Our own mortality is a very difficult reality for many to face, but there are steps we can take to protect our family and finances before and after we pass away. Estate planning is how these steps are taken, but there are multiple paths one can take. Lawyers that practice estate planning help their clients find the path that will best suit their individual needs. Wills, probates, trusts, medical directives (durable power of attorney for health care, DPOAHC) and powers of attorney are some of the main tools utilized in this process.
A Will provides the instructions on what assets will be distributed to who once an individual passes away, but these assets must individually go through a probate process before they can be allocated to the heir(s). The courts control the probate process, which is why it can be so expensive and time consuming. Therefore, many individuals and families prefer a living trust. Trusts can do the same thing as wills, but they completely avoid probate at death and prevent the courts from controlling an individual’s assets if disability occurs. However, it is still recommended to have a will in addition to a trust to “catch” any assets that were not properly funded into the trust.
Medical directives (DPOAHC) and a power of attorney are essential in estate planning because they allow for medical and financial decisions to be made on an individual’s behalf if they ever become incapacitated, or otherwise unable to make those decisions for themselves. Many people consider the durable power of attorney (POA) as the most important tool in estate planning because it allows an appointed individual to act in place of the appointer if they find themselves unable. When setting up a POA one needs to make sure that their financial firms and their lawyer are on the same page with the appointee being an accepted POA. Medical directives are the same concept as POA, but they are for medical decisions instead of financial.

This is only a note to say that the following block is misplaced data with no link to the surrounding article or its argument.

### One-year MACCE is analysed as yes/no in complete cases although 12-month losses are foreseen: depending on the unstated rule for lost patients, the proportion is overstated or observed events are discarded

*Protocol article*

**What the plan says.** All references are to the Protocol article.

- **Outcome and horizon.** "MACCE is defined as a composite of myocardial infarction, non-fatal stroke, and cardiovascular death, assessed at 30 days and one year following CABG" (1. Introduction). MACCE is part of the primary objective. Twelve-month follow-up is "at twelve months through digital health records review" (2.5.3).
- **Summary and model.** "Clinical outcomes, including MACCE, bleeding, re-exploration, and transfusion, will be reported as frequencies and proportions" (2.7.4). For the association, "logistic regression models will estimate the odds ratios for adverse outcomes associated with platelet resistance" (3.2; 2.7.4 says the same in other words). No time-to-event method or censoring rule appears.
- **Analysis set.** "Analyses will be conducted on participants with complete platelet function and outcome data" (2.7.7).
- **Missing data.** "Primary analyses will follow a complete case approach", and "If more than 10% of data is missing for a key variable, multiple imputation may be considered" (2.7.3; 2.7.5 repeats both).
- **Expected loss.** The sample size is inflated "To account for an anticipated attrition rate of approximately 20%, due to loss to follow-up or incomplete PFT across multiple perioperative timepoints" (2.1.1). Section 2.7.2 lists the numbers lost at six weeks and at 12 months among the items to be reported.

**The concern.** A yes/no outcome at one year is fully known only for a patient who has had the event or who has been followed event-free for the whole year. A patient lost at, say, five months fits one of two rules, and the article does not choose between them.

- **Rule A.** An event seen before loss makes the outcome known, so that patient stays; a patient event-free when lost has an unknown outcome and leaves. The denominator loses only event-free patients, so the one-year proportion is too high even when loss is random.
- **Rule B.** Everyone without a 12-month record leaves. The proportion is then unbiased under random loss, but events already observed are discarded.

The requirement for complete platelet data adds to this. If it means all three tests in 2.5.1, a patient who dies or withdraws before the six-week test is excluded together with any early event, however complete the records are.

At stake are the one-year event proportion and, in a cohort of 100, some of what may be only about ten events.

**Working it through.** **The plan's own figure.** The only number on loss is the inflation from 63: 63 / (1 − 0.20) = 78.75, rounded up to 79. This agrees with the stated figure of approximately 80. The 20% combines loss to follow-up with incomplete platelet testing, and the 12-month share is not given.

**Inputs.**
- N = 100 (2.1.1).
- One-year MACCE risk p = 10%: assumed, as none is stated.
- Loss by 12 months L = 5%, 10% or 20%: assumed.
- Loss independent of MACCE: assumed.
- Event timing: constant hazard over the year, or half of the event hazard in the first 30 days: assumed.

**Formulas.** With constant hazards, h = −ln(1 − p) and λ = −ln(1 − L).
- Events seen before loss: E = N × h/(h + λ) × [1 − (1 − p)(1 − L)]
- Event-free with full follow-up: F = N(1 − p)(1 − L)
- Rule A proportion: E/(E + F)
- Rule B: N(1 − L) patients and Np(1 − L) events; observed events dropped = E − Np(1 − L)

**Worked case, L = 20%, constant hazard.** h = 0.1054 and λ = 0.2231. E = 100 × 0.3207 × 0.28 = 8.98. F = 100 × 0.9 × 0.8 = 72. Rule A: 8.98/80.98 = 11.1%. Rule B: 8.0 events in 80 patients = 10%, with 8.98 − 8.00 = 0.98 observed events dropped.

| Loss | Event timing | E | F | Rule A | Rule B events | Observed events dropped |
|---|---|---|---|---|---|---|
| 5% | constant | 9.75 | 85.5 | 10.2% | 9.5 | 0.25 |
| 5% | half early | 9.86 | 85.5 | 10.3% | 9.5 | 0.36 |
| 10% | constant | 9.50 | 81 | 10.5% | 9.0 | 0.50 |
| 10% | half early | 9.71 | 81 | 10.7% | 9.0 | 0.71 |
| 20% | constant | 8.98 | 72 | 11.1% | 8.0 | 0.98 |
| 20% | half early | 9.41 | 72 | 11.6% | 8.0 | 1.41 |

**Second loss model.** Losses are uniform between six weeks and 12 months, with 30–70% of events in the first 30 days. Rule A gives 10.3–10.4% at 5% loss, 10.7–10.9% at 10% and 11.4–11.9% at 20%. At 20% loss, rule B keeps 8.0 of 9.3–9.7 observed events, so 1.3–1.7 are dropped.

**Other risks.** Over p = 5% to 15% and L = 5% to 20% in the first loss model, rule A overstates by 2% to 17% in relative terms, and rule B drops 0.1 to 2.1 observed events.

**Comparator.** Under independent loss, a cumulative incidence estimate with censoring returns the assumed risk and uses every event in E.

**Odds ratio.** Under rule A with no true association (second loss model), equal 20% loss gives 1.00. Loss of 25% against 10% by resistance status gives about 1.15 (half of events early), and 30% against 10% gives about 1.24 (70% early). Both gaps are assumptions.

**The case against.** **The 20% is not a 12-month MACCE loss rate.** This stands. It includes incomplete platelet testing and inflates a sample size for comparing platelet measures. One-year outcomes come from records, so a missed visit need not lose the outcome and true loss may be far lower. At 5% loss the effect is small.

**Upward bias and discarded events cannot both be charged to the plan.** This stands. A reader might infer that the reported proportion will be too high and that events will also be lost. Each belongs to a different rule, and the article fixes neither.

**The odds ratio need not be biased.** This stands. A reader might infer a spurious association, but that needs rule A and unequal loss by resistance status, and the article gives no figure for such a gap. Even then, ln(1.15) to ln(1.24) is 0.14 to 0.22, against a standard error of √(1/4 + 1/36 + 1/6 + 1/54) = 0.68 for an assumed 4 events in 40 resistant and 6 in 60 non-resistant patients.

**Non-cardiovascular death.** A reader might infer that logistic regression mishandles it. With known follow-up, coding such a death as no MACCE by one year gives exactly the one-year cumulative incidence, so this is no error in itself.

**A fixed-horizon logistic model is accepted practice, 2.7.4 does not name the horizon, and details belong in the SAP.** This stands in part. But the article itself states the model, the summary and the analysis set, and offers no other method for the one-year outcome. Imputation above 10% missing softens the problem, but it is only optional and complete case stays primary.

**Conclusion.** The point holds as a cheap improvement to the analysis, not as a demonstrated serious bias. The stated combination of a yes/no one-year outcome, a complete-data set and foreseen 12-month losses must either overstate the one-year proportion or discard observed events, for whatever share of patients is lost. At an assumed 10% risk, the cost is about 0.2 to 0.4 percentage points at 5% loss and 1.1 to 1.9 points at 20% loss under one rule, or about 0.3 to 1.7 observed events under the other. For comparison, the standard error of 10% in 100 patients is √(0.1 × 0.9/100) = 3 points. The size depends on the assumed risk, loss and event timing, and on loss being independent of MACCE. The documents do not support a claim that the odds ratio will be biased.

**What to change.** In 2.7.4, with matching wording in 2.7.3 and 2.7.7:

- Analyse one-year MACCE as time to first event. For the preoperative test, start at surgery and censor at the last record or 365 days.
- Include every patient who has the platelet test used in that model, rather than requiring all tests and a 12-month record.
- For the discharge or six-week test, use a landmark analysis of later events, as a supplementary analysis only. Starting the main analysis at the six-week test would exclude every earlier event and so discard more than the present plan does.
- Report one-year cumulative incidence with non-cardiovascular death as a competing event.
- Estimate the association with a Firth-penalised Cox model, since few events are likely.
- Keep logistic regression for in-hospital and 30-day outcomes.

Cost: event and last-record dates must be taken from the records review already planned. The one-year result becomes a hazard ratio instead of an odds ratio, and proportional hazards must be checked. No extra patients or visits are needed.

Understanding the basics of wills, probates, trusts, medical directives and powers of attorney provides a rough sketch of what makes up estate planning. However, there are many variables to consider regarding what estate plan will best fit an individual and the family they wish to protect. David McCleary, a lawyer in Grand Blanc, Michigan, explains, “Every individual and every family faces unique circumstances regarding wills and trusts. For some people, a simple will is enough to properly address their needs; others will require a more comprehensive strategy.” He emphasizes that one thing everyone must do is come up with their overall goals. Doing so helps hone in on the tools needed to build the best estate plan for each individual. David has been working with clients throughout Genesee County for over 25 years and can be reached at (810) 652-5115.
Author - Megan Carry
Guest Blogger for McCleary & Associates P.C.
For More Information
7 Big Estate Planning Mistakes